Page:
One Man’s Mission to Keep Aztecs’ Ancient Language Alive

For about 26 years, David Vazquez has been teaching the ancient language and culture of the Aztecs, Nahuatl.

For about 26 years, David Vazquez has been teaching the ancient language and culture of the Aztecs, Nahuatl. (Lori Galarreta/KPCC)

There’s no dearth of culture and language in Southern California. The Census Bureau rates the 40 most common languages spoken by Americans — and 39 of them are spoken in L.A.

At a church in Santa Ana, you’ll hear sounds that have resonated for thousands of years. Each Saturday morning, people gather to speak and learn the ancient language of the Aztecs: Nahuatl.

Five centuries after the Aztec culture was crushed by Spanish conquistadors, the language survives, still spoken by an estimated 1.5 million people, mostly in central Mexico.

A Man on a Mission

For about 26 years, David Vazquez has been teaching the ancient language and culture of the Aztecs.

“One class usually goes over history, customs and traditions and words the students aren’t familiar with,” said Vazquez. “The goal is to continue, with our students, to try to rescue our official language.”

The classroom at Messiah Episcopal Church in Santa Ana holds about 30 students. Among the students was Vazquez’s own granddaughter, Citlali Jimenez.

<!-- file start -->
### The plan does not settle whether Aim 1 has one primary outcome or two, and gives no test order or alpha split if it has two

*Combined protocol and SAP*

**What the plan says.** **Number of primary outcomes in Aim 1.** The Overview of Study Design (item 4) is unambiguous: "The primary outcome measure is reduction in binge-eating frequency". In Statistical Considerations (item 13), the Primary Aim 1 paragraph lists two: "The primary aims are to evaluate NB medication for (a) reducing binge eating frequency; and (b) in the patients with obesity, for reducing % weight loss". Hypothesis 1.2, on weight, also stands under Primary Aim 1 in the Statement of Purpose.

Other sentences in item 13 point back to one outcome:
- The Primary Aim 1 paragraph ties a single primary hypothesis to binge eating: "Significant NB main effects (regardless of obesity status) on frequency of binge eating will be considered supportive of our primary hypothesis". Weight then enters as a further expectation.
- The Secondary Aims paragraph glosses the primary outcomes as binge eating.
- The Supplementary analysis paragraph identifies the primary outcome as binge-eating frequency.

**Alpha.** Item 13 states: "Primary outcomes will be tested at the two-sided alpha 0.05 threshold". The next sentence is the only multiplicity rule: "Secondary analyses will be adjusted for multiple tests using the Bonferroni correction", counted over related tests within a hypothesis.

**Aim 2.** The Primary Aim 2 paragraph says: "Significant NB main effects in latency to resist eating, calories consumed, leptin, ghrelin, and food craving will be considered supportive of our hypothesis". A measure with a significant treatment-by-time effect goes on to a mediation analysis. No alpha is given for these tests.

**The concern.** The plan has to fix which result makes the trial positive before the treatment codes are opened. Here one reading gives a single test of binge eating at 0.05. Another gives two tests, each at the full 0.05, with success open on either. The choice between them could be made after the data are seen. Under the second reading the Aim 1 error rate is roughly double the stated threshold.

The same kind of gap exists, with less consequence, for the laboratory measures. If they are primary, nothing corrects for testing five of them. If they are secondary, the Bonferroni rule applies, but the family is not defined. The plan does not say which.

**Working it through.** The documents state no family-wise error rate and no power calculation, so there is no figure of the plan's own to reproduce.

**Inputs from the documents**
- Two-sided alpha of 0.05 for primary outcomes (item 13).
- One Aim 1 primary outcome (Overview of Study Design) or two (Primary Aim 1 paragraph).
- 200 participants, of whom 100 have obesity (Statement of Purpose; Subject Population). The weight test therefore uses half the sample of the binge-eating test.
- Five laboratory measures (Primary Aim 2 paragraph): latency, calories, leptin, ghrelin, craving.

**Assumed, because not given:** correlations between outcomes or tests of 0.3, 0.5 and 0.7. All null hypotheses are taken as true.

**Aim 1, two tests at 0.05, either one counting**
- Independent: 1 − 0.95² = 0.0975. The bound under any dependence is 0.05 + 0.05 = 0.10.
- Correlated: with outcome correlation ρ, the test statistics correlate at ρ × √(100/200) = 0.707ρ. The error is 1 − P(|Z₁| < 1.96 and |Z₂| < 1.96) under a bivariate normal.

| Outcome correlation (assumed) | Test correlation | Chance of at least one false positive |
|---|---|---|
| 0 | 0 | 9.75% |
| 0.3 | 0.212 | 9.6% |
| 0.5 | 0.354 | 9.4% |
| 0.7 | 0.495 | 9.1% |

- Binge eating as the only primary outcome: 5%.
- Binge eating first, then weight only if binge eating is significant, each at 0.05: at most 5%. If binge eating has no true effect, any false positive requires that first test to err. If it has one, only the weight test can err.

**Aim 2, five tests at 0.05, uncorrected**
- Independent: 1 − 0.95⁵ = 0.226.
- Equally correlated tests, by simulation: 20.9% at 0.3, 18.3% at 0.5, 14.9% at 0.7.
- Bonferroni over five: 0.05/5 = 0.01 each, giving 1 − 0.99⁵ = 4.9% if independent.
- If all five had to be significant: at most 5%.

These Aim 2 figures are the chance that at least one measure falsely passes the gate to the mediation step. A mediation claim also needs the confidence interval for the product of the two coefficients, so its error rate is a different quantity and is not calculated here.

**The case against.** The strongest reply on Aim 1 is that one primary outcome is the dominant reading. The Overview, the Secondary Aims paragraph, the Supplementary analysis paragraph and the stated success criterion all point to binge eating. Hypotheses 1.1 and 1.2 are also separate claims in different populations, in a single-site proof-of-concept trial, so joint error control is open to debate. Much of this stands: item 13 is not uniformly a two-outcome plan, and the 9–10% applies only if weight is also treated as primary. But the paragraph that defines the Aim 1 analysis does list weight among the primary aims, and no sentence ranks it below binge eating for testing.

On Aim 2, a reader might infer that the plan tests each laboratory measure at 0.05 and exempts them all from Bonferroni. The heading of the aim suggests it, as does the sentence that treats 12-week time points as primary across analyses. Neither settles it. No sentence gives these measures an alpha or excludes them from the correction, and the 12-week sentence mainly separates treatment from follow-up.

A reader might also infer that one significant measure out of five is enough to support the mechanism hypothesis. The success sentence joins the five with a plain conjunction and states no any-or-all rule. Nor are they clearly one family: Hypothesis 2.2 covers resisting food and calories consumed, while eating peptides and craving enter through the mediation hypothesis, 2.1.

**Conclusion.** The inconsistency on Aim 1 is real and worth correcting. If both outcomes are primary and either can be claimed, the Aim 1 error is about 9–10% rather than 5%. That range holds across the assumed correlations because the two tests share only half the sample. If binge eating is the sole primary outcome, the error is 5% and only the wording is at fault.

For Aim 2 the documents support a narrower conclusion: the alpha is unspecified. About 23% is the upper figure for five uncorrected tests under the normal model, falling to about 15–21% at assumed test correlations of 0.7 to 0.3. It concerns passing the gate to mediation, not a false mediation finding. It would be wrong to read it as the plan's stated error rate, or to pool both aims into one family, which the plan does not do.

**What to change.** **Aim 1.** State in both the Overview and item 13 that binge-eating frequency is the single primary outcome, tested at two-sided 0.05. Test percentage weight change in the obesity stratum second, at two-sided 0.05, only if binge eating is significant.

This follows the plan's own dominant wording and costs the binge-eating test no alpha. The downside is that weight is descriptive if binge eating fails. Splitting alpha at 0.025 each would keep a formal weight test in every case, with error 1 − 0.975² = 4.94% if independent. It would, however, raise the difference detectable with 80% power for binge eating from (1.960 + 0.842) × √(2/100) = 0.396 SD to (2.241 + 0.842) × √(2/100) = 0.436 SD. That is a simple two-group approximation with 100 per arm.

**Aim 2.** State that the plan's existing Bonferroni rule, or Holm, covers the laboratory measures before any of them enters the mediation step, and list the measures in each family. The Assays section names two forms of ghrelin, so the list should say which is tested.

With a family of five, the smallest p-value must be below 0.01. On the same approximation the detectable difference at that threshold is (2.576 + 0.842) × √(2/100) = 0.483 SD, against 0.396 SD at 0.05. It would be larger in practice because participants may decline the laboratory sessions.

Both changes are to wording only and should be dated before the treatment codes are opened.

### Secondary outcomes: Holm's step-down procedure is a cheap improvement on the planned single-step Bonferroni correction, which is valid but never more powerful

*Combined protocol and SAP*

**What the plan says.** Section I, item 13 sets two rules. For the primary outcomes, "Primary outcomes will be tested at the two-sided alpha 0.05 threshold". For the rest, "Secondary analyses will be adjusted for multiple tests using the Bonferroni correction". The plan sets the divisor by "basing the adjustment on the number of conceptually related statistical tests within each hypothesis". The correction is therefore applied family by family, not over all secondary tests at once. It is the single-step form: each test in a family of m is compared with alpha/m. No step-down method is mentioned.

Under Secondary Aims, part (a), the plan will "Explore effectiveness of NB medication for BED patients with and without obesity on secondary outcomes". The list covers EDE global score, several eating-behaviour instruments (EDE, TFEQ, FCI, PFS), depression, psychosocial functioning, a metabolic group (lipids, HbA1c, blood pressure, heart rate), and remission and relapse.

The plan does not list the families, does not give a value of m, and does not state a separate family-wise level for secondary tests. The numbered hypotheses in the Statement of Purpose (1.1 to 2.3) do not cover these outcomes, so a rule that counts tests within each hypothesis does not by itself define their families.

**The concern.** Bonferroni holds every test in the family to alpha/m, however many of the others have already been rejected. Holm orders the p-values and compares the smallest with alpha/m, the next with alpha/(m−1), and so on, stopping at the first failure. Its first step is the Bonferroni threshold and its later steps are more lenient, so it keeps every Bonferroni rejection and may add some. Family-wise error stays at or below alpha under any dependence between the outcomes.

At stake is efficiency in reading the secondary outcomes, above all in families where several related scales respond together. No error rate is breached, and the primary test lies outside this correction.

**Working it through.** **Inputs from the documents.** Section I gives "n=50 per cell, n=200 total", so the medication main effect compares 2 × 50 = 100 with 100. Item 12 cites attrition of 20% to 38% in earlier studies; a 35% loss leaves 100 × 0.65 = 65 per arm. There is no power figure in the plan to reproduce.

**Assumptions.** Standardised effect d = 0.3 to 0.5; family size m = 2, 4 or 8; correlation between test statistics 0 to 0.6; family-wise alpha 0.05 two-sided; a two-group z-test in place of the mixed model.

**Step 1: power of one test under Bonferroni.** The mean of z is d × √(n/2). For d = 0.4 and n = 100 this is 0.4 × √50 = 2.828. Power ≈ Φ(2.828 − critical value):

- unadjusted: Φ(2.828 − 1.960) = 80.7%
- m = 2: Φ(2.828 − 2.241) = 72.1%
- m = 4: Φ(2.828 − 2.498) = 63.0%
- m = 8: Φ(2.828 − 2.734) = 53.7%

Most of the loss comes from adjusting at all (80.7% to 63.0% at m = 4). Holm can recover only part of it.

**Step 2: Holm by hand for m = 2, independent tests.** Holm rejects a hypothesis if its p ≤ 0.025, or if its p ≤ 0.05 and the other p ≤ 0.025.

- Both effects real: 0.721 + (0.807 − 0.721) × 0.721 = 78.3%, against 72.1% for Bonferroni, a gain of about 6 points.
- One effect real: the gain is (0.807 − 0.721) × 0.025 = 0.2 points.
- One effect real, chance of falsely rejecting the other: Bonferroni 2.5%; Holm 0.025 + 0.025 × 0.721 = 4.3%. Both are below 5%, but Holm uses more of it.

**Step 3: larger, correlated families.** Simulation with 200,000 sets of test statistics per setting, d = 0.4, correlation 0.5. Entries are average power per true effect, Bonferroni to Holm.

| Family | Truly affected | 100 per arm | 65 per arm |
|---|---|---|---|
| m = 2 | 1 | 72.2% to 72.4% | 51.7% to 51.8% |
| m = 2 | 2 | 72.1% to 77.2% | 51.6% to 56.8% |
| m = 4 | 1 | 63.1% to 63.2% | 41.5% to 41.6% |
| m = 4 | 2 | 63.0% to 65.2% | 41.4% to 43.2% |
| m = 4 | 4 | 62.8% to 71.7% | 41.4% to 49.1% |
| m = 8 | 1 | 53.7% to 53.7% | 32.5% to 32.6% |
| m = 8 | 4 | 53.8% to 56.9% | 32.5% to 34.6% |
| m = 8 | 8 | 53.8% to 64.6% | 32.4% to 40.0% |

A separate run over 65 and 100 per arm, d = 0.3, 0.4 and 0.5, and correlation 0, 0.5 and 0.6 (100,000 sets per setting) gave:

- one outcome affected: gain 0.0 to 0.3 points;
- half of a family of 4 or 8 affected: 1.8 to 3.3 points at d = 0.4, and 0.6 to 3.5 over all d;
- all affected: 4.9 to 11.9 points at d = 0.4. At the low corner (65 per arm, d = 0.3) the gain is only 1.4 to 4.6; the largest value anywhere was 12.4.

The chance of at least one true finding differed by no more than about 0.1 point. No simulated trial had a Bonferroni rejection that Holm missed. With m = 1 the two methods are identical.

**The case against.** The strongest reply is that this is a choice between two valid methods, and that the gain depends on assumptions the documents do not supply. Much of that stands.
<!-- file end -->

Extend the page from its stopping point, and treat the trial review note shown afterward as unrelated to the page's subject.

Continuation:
“Learning this language that my grandfather teaches is important to me,” Jimenez said, “because seeing him teaching other people … it’s inspiring that other people are trying to learn this language, too.”

David Vazquez teaches Aztec language class in Santa Ana.
David Vazquez teaches Aztec language class in Santa Ana. (Lori Galarreta/KPCC)

Also attending was Jose Vega, who cited his reason for attending class as an interest in tracing his roots.

“I’ve been coming to these classes close to four months now. I just had to get a better understanding of what the past was. Now we’re living, and we don’t know who we are or where we come from. Some of us don’t bother to look back and see who our people used to be or the way they used to live,” he said.

Ulises de Los Cobos grew up in San Diego and had heard of David’s work from 200 miles away, “I had heard his slogan ‘Mexica Tiahui.’ Mexica, which is also known as the Aztecs, and Tiahui, means forward, so Mexica Tiahui is Mexica forward. To me, it means we are moving forward. It’s the next step.”

Inspiring students to get in touch with their roots and also creating new Nahuatl teachers is David’s main goal. He keeps his classroom doors open to all.

“We welcome anyone as long as they feel the love, care and respect to learn this language. Our purpose is to be inclusive. Whoever speaks English, Spanish or just wants to improve their Nahuatl, we’re all happy to support them. That way we can have new teachers.”

One Man’s Mission to Keep Aztecs’ Ancient Language Alive 9 March,2017David Marks

Sponsored by

Become a KQED sponsor